I spent an entire day drinking tea (English style) and putting the world to rights, ate Japanese food with my number one lunch buddy and had a gorgeous weekend in Llangynidr in the Brecon Beacons with the fam. 

We May Have Been a Little Lost

I visited my pre-Kenya colleagues, spent a disproportionate amount of time at the Westfield Centre and went on an allotment adventure in Bristol. 

Lex on Her Shamba

 Most of  all I enjoyed the company of great friends; it was a great trip. Going back to the UK made me remember some of the amazing things about life in Kenya so after a couple of weeks I was excited to get back to Kenya and get stuck back into work and adventures here.

A Little Bit of Cuteness in the Afternoon

Today was a public holiday so I paid a visit to a local family I’ve got to know. I’d been saving some magazines from the UK, sent by my sister, for them and today seemed a good a day as any to take them round. The children were so excited and it was lovely to spend some time reading with them. 

Girls Being Girls

 The girls started off by doing a quiz to find out what kind of friend you are by answering ‘yes’ and ‘no’ to a series of questions. From this point of they shouted, ‘YES!’ after every sentence and then fell about laughing. It really was adorable. 

Two Gigglers

 The boys were keen to escape the girls and talk football. 

Boys Being Boys

 The eldest boy and girl thanked me by reciting a Swahili poem about the importance of drinking milk. They really are a lovely family!

Going to Work

In the last few weeks my life has had a complete turnaround. Since funding arrived for the EARC programme there’s been a lot to do. In my role as a Volunteer Development Advisor, following some extensive planning, I have been delivering training to EARC staff on how to set up a volunteer programme and with local community organisations for people with disabilities and parents of children with disabilities (run by volunteers) on how to develop their work.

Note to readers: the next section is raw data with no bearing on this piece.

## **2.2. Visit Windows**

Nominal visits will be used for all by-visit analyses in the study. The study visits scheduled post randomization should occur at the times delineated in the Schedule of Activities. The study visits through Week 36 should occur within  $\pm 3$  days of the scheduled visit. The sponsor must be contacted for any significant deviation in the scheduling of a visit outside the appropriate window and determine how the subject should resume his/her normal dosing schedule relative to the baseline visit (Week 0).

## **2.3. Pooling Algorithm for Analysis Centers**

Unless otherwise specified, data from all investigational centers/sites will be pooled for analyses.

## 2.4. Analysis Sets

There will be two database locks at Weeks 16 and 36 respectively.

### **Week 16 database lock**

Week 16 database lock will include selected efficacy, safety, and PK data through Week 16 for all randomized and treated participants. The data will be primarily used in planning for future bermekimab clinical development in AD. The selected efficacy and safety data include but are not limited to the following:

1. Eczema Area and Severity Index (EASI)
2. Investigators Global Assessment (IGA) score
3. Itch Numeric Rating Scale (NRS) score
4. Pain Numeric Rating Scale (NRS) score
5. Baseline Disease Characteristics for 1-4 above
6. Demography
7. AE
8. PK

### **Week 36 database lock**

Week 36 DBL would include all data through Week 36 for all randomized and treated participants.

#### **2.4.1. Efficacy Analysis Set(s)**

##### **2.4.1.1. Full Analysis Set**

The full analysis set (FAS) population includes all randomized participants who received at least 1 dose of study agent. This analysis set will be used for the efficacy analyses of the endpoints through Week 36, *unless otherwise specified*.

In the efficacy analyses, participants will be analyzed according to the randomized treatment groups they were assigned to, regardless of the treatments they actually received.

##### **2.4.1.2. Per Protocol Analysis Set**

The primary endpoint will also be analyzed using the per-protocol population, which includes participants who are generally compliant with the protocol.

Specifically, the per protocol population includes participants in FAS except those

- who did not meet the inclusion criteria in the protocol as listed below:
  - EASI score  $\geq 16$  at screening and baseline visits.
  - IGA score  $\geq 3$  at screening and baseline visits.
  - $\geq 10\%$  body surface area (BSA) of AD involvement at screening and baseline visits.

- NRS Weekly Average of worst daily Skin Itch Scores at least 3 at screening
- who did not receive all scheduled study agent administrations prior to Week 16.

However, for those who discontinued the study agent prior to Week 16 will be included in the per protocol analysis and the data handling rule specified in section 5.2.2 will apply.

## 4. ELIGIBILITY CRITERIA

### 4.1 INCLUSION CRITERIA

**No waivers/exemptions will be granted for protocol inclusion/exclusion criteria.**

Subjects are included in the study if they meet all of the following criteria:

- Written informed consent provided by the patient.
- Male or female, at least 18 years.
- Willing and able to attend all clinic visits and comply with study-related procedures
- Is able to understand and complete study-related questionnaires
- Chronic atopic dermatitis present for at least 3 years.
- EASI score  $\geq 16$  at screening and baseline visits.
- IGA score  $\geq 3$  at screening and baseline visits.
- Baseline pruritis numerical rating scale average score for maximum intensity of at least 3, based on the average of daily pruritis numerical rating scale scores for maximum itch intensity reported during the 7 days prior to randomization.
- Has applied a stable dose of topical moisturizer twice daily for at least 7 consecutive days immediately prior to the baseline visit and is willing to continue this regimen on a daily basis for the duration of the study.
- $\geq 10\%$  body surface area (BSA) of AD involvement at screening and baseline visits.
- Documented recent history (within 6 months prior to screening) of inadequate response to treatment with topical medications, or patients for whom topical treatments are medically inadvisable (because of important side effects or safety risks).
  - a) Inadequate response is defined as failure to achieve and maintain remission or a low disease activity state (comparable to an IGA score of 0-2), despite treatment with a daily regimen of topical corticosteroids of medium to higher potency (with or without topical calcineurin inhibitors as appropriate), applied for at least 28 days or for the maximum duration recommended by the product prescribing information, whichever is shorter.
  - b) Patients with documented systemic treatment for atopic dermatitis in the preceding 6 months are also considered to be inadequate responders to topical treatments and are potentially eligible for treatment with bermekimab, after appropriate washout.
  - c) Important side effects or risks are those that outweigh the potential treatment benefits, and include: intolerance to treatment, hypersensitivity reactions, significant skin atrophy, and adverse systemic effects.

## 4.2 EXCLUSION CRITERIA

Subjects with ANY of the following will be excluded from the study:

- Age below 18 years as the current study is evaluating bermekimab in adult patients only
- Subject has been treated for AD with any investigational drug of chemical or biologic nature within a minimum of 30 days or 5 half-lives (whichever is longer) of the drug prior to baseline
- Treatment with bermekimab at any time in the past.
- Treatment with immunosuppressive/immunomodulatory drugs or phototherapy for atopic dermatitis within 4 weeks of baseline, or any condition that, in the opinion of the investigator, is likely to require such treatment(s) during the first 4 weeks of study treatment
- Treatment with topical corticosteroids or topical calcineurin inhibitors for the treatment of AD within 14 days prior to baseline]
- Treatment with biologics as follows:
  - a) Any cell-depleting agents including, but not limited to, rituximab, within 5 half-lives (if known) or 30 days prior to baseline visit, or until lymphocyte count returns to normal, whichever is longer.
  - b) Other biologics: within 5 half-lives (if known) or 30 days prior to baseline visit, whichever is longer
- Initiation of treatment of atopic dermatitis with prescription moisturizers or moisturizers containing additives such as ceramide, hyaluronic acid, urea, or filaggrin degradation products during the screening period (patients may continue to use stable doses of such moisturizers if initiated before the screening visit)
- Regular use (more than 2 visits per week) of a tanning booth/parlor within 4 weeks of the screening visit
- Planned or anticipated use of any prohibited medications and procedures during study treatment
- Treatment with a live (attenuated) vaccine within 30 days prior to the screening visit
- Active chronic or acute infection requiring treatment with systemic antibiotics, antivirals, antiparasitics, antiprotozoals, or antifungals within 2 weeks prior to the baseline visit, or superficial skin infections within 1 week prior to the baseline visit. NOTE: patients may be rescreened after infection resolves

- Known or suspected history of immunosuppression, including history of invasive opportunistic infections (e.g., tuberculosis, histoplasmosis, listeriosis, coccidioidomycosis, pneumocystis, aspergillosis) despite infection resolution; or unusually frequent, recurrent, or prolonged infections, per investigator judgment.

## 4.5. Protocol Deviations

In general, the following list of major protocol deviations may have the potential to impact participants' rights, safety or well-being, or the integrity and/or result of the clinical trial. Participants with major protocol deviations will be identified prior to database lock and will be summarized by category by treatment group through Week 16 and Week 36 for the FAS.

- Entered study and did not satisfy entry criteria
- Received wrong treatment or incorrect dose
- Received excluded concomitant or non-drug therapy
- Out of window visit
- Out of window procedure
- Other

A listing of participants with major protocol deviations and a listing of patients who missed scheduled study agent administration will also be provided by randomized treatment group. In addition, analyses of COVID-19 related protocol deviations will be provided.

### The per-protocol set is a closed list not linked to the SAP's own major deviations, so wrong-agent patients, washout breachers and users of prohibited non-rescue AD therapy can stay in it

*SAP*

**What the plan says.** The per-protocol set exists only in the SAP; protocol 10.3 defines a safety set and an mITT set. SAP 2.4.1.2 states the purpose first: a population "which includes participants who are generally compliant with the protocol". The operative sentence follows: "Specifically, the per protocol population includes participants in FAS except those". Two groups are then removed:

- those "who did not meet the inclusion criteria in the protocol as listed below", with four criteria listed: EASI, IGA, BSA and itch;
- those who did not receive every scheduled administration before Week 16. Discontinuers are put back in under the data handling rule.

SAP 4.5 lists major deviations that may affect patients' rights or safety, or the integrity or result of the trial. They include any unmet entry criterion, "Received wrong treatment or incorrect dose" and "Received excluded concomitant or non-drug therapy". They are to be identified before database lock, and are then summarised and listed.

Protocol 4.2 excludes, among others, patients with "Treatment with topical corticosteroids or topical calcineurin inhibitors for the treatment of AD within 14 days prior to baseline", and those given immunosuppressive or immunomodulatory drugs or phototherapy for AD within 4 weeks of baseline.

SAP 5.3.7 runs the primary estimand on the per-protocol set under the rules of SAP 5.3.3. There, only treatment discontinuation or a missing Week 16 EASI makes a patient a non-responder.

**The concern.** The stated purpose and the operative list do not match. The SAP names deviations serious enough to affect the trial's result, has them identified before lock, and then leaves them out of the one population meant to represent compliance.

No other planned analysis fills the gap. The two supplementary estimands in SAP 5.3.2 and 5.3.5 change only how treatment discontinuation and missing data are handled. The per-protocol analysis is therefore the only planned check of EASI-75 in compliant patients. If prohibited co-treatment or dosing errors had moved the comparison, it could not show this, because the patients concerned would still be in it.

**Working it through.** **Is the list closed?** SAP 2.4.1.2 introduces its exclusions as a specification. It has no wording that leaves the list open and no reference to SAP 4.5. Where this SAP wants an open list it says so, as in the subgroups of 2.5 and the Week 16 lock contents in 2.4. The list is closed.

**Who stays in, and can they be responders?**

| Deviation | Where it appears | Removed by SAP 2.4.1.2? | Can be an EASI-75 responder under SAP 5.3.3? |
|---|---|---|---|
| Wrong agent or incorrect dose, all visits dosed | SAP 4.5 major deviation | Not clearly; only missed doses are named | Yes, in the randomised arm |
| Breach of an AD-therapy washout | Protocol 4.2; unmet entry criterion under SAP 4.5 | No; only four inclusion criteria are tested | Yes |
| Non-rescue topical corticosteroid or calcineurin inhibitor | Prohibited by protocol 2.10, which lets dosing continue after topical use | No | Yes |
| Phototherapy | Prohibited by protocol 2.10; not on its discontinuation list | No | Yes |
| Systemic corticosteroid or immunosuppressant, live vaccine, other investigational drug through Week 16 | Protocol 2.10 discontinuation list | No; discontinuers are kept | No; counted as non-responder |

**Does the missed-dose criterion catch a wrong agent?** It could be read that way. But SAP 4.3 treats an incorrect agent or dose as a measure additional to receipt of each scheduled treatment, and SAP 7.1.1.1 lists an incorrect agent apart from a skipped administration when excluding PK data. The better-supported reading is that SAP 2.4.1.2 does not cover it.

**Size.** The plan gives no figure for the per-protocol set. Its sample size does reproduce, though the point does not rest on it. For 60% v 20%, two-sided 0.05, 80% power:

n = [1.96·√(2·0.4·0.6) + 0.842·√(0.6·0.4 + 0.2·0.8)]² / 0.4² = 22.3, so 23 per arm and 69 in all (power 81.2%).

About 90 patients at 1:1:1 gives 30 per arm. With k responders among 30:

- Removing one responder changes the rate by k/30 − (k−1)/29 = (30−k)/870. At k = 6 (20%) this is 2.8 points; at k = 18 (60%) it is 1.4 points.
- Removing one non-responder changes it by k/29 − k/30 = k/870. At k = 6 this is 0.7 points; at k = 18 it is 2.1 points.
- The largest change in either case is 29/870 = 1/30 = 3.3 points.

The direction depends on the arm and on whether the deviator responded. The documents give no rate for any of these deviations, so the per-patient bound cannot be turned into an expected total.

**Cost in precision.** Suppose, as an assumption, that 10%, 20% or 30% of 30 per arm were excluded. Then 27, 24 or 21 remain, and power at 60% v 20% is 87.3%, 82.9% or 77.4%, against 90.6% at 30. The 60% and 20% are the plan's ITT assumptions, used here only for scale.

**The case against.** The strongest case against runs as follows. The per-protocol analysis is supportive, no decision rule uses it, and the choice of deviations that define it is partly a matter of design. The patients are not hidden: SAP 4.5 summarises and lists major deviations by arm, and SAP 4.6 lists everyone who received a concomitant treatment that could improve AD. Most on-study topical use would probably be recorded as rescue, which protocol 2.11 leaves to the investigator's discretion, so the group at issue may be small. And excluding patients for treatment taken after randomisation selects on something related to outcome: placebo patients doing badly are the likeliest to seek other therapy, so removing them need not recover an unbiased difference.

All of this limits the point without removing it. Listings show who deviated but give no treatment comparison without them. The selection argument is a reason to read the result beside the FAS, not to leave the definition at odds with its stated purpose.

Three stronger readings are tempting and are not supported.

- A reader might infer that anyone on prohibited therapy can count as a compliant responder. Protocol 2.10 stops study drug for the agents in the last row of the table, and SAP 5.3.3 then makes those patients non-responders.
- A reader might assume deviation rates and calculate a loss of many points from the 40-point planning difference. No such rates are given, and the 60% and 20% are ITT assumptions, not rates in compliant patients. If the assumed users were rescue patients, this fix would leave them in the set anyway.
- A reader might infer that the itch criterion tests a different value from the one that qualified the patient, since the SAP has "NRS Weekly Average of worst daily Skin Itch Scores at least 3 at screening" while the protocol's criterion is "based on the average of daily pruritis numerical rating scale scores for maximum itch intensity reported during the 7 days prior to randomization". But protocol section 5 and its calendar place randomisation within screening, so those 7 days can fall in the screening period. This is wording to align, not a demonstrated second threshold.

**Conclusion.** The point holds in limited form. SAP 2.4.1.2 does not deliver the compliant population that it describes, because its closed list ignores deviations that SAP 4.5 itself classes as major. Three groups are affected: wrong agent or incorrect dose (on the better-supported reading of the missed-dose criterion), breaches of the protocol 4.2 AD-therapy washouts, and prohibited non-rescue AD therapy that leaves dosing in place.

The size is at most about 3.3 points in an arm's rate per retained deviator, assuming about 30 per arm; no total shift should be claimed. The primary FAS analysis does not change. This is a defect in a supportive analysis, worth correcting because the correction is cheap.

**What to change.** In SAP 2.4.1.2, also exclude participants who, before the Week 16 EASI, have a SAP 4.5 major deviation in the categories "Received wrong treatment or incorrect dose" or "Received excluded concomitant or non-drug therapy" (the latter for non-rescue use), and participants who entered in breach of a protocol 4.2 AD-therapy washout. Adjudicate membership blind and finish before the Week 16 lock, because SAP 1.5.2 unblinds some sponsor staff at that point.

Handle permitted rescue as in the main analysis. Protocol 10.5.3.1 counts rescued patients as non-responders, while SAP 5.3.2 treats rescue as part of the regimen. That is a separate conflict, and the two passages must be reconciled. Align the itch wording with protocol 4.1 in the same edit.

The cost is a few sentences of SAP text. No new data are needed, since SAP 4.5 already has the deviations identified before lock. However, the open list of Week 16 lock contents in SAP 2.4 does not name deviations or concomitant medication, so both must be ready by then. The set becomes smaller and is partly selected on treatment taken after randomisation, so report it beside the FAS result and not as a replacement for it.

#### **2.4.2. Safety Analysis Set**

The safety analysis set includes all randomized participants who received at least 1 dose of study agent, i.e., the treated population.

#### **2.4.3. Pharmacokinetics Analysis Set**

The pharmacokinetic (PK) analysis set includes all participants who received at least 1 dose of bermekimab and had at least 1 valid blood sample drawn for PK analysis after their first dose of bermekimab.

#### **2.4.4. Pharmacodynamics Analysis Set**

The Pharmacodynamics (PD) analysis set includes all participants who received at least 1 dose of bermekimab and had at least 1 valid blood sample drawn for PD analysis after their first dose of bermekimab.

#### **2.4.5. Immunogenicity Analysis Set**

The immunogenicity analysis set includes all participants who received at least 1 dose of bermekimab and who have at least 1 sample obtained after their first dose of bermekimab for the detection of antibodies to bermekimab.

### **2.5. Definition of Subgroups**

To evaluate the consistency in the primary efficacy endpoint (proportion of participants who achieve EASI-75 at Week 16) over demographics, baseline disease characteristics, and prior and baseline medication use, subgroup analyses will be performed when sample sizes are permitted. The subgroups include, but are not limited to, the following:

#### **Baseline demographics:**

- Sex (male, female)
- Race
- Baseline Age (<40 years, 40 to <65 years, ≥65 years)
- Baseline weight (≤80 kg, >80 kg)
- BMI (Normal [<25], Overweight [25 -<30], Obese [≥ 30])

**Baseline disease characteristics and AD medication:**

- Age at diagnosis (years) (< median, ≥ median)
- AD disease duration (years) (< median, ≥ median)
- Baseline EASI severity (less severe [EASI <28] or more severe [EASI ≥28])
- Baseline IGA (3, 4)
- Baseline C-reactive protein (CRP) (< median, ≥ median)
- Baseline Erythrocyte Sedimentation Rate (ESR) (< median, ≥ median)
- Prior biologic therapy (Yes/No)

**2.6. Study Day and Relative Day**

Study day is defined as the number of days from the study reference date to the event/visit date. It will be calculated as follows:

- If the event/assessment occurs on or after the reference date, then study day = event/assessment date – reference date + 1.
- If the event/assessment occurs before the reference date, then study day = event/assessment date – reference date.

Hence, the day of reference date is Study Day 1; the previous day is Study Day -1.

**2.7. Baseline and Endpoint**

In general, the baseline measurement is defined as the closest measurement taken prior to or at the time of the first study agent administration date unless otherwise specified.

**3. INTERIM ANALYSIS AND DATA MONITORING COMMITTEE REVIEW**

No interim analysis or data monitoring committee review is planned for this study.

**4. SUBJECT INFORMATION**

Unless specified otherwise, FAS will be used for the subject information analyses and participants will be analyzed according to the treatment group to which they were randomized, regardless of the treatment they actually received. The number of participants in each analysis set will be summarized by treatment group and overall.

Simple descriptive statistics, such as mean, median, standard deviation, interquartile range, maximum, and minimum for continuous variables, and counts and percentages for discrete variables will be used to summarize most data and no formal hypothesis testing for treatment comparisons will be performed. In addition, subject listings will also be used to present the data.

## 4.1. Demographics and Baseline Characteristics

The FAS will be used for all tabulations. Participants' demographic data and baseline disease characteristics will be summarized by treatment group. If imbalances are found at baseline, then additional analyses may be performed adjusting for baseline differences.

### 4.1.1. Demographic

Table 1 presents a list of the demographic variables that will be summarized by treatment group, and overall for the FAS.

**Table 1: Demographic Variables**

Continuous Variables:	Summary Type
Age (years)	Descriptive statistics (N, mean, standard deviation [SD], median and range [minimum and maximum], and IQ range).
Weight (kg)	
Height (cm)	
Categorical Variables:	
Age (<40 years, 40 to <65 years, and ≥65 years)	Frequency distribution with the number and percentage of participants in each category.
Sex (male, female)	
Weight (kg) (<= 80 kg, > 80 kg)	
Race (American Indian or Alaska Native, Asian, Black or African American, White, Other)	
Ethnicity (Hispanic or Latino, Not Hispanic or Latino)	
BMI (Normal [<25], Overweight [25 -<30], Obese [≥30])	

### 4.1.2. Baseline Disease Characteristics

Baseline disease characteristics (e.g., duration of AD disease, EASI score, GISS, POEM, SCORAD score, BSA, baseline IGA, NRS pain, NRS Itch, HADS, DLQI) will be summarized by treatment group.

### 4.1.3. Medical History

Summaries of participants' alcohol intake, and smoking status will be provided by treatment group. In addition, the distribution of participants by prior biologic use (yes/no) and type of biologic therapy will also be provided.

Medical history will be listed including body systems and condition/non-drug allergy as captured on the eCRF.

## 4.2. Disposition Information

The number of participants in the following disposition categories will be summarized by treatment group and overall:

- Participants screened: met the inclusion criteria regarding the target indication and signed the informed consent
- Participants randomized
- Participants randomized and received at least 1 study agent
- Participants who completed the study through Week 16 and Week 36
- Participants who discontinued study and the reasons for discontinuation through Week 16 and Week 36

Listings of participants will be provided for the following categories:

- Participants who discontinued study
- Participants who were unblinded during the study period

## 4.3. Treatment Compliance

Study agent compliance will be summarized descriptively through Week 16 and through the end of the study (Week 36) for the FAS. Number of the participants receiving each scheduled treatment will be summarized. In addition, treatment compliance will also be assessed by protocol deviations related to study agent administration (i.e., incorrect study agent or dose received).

In the recent weeks I have traversed Eastern Kenya to visit four EARCs, from the white sands of the coast to the green hills of the highlands and the arid and isolated North East.  You can take a guess as to which location I liked best! The trip was a huge adventure and quite liberating to travel solo over such huge distances. Kenya is a big country but it is amazing how much the landscape and culture changes from one area to the next but that’s another story. 

Due to our now hugely limited time and little funds I had just one day with each group to make a big an impact as possible. Every workshop was completely different with new locations, language barriers, resources and start times but the common theme was the genuine interest of the participants and their desire to develop the work that they do. Although I finished each session enthusiastic from their response I can’t help but feel that the impact will be quite small due to the lack of time and most significantly the lack of on-going support.  If VSO-Jitloee manages to get some more funds I may be able to go on a second grand tour to provide further support to the groups so I’m very hopeful this will happen. 

EARC Staff Hard at Work

 

The Obligatory Group Shot - Kirinyaga Community Based Organisation Leaders

 

Murang'a Community Based Organisation Leaders strategising